The view that battery-powered heavy goods lorries can't compete with diesel is being challenged by new research.
It had been felt that the extra batteries needed for freight would make electric vehicles too expensive.
But a new study says that if fast charging networks are built for trucks, then they can beat diesel in terms of cost.
With fast charging, the bigger the vehicle, the greater the advantage for electric, say researchers.
In the UK, and around the world, there's a strong shift among consumers towards electric-powered cars.
Figures for March in the UK saw sales of battery electric and plug-in hybrid cars reach 14% of the market.
When it comes to pure electric vehicles, Western Europe is the global hotspot with over 700,000 battery-powered cars sold in 2020.
But it is a different story when moving heavy freight.
For climate change, this is an important issue. Around 7% of global carbon emissions are generated by heavy transportation trucks.
While Tesla and other manufacturers have taken small steps into this market, critics argue that they will struggle to be cost-competitive with diesel.
Adding extra batteries to carry the bigger loads just doesn't add up financially is the view.
But this new study from the Stockholm Environment Institute (SEI), says that we are looking at the issue the wrong way round.
In their research paper, the authors say that fast charging and not bigger batteries is the key to commercial competition for large-scale electric lorries.
"If you take that average value, which is our default analysis in the paper, we are really at the tipping point where this starts to make sense," said lead author Björn Nykvist from SEI.
"It doesn't really matter [about] the size of the battery pack in the truck. You really just need more power from the charger."
"The key here is that, basically, a heavier vehicle consumes more energy. The more energy you consume, the more saving potential there is. So, a very heavy truck uses more diesel per kilometre than a lighter one, but that's also a big savings potential if you can switch to electricity."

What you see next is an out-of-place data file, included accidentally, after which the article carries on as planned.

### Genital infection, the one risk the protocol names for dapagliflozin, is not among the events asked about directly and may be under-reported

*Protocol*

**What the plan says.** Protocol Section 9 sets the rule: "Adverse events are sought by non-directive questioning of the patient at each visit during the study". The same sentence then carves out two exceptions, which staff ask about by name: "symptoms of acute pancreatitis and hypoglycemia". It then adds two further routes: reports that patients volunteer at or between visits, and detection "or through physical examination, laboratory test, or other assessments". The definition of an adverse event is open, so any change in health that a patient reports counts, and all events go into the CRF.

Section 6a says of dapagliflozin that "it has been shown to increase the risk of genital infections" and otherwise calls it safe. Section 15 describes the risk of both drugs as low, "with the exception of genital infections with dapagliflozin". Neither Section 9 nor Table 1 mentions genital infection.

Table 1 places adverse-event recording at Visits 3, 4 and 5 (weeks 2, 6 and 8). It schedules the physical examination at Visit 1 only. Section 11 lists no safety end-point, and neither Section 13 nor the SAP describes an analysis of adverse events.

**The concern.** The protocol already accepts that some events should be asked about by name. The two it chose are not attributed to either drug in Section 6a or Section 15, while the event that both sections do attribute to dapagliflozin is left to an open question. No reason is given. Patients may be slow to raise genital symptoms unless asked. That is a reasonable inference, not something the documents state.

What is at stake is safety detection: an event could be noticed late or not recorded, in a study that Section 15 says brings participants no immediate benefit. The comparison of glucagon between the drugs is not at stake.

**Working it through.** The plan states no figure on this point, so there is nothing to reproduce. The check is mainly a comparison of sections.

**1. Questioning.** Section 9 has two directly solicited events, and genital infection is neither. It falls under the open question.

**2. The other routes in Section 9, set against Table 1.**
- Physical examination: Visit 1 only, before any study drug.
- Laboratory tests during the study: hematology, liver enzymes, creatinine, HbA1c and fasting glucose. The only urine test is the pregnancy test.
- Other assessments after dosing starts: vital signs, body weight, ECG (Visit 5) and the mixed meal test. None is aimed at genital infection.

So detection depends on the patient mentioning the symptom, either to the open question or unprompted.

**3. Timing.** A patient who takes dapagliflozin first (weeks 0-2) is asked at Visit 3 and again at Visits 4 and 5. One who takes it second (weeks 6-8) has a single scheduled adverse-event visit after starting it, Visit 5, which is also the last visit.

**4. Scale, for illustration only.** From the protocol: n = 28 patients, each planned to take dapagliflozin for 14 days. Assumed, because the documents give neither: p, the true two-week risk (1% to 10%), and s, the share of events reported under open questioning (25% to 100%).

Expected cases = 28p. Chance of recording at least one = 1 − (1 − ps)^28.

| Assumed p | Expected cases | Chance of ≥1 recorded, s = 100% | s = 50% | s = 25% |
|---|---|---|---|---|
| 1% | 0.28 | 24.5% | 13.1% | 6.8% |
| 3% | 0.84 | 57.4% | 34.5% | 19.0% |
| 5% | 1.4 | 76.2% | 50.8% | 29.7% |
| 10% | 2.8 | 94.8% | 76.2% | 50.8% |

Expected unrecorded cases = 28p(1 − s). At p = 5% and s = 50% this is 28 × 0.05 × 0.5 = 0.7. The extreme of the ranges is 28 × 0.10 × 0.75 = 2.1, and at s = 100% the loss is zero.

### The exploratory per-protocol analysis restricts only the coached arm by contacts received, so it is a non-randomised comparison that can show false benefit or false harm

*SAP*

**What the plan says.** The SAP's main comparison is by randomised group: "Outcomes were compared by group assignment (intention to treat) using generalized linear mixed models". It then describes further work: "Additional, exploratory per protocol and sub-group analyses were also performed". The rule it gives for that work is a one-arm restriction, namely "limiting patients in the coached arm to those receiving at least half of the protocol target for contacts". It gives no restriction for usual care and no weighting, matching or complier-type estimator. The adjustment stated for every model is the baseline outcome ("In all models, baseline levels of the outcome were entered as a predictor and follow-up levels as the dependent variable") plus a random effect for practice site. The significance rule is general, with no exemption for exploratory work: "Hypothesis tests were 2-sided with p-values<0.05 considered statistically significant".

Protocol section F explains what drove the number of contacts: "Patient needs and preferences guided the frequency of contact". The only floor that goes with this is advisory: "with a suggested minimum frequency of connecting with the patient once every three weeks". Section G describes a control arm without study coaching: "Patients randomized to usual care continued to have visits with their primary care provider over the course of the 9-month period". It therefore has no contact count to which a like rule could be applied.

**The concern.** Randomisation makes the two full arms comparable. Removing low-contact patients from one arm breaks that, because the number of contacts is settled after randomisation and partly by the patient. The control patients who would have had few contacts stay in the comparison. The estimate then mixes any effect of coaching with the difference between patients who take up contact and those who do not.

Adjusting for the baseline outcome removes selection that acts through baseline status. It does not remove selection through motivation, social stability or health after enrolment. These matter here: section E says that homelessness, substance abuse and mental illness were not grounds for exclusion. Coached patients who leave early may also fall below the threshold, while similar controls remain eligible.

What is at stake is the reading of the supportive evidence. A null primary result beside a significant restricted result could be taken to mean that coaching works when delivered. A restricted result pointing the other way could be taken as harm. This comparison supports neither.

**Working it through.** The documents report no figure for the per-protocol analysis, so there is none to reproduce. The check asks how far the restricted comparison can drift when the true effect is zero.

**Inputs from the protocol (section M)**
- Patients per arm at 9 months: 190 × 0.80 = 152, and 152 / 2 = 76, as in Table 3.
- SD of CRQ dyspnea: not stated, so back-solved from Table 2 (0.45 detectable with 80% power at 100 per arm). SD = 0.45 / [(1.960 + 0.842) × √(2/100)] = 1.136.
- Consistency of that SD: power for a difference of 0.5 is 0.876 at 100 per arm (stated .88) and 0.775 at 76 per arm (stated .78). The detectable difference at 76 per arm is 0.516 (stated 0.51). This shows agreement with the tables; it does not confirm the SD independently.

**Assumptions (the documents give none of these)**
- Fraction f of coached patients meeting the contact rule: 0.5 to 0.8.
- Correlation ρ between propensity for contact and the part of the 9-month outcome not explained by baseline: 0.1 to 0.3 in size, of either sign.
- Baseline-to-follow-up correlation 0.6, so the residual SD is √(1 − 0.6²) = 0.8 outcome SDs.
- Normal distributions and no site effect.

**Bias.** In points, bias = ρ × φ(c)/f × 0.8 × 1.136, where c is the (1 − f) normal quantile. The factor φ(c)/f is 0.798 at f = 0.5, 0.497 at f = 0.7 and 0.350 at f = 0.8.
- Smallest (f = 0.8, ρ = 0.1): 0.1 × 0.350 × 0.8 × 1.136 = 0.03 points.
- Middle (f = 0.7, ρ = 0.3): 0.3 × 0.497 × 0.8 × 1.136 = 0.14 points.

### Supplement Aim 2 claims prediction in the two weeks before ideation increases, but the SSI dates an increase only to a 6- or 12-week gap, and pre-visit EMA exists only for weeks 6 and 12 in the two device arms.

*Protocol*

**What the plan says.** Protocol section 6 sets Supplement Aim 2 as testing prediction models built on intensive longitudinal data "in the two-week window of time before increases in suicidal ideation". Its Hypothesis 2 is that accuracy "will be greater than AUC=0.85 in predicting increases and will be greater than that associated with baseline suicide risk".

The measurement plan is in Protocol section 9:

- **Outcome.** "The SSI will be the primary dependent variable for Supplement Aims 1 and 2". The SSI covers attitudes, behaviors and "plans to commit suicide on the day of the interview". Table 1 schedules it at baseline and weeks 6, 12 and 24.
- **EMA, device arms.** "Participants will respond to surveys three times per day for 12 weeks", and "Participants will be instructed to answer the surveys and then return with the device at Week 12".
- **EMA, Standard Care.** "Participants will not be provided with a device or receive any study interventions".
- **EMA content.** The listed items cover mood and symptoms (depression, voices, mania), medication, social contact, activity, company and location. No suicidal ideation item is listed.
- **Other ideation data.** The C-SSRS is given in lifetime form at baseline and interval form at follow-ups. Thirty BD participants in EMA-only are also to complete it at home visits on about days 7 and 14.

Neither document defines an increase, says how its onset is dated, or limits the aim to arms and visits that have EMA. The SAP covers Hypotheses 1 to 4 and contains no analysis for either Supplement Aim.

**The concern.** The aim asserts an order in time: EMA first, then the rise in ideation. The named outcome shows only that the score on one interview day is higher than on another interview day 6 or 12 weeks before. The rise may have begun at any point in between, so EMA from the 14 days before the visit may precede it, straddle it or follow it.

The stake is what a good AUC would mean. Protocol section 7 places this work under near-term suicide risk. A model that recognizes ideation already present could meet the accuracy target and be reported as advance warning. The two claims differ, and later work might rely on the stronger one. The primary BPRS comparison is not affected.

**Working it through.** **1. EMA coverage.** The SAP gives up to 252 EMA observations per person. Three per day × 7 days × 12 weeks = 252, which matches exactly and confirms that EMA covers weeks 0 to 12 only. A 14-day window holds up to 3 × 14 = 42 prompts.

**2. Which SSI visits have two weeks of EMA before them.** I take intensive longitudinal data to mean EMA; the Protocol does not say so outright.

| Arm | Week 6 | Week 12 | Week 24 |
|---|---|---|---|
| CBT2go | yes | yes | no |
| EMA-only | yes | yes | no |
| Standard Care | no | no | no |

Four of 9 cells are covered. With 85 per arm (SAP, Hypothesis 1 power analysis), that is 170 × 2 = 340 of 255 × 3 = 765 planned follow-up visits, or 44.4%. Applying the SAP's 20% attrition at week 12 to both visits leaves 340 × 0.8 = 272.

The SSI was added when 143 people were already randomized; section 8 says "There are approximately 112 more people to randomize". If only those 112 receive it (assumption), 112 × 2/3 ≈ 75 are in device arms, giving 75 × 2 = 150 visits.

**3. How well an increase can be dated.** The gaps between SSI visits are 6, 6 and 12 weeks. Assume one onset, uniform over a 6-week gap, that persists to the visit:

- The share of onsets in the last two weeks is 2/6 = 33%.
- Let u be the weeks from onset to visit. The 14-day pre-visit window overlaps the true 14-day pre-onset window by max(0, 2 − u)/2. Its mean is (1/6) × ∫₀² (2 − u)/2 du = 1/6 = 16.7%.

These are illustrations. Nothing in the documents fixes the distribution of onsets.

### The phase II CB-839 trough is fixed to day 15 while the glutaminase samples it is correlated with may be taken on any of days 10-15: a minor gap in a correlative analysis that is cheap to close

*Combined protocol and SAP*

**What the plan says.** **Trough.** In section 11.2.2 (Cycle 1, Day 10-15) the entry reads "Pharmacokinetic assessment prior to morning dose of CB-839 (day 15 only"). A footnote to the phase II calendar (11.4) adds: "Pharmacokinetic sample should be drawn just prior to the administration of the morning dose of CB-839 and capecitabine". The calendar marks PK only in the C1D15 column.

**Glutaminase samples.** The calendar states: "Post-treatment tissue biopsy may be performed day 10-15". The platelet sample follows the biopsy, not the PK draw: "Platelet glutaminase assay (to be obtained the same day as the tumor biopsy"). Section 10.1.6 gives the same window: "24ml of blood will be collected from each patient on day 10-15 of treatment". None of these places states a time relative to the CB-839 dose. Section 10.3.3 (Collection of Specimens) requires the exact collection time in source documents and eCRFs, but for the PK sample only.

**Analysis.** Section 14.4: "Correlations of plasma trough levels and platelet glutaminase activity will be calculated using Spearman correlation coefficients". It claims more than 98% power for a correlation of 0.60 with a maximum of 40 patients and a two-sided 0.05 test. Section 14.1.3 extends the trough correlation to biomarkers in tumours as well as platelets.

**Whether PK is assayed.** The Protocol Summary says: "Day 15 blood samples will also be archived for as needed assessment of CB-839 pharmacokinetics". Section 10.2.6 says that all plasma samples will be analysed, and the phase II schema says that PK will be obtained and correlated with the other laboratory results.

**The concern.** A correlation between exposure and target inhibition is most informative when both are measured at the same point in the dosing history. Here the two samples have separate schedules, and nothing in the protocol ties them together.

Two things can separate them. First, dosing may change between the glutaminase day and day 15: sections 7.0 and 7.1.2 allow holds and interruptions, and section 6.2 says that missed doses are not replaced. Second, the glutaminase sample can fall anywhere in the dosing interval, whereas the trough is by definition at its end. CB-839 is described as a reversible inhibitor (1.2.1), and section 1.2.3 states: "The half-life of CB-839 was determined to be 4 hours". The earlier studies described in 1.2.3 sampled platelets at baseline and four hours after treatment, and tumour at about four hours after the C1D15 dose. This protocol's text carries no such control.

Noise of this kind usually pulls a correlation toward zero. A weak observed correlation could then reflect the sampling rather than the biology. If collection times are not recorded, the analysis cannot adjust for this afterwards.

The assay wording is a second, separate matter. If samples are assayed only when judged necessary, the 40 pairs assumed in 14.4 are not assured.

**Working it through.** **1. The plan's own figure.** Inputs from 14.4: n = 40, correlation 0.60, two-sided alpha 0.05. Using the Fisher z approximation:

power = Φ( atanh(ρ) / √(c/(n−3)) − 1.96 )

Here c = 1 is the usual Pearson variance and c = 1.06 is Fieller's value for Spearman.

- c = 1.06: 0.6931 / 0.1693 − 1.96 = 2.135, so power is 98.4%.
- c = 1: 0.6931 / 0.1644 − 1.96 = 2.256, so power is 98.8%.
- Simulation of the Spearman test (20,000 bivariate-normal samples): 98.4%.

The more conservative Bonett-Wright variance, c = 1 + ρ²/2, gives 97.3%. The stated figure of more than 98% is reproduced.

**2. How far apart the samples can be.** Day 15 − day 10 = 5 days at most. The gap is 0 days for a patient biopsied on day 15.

In their study, the authors developed a model where an electric lorry operated for 4.5 hours and then charged for 40 minutes on a high-powered device.
With heavy goods transportation focused on main roads, ports and terminals, it's likely that a smaller number of chargers would be required than is needed for electric cars.
The only problem is that this type of commercial fast charger doesn't yet exist. However, the researchers are confident that this technology will come on-stream quite rapidly.
Governments concerned about climate change might be best placed to provide incentives in this area say experts.
"It might be a good idea to get the electric truck market going by using a purchase price incentive from government," said Dr Heikki Liimatainen from Tampere University of Technology in Finland, who was not involved in the study.
"But I think it's more important that if subsidies are given then they should be given to build the charging networks along the main roads."
Large manufacturers agree that the move to electric lorries will depend on fast charging facilities in key locations.
"The potential to decarbonise road transport is great," said Lars Mårtensson, environment & innovation director at Volvo Trucks.
"But it is clear to us that an infrastructure of fast chargers is important and we see the greatest need for governmental incentives to establish these at hauliers' home depots and at logistics centres."
While there have been reservations about the use of electric trucks, there has been a lot of noise about the potential for hydrogen-powered vehicles at the heavier end of the market.
"The key is the price of the hydrogen fuel cell, that price has been going down, but not as fast as the price of batteries," says Dr Liimatainen.
"If they come down, they will be quite competitive in the largest trucks, but it all depends on price."
The study has been published in the journal Joule.
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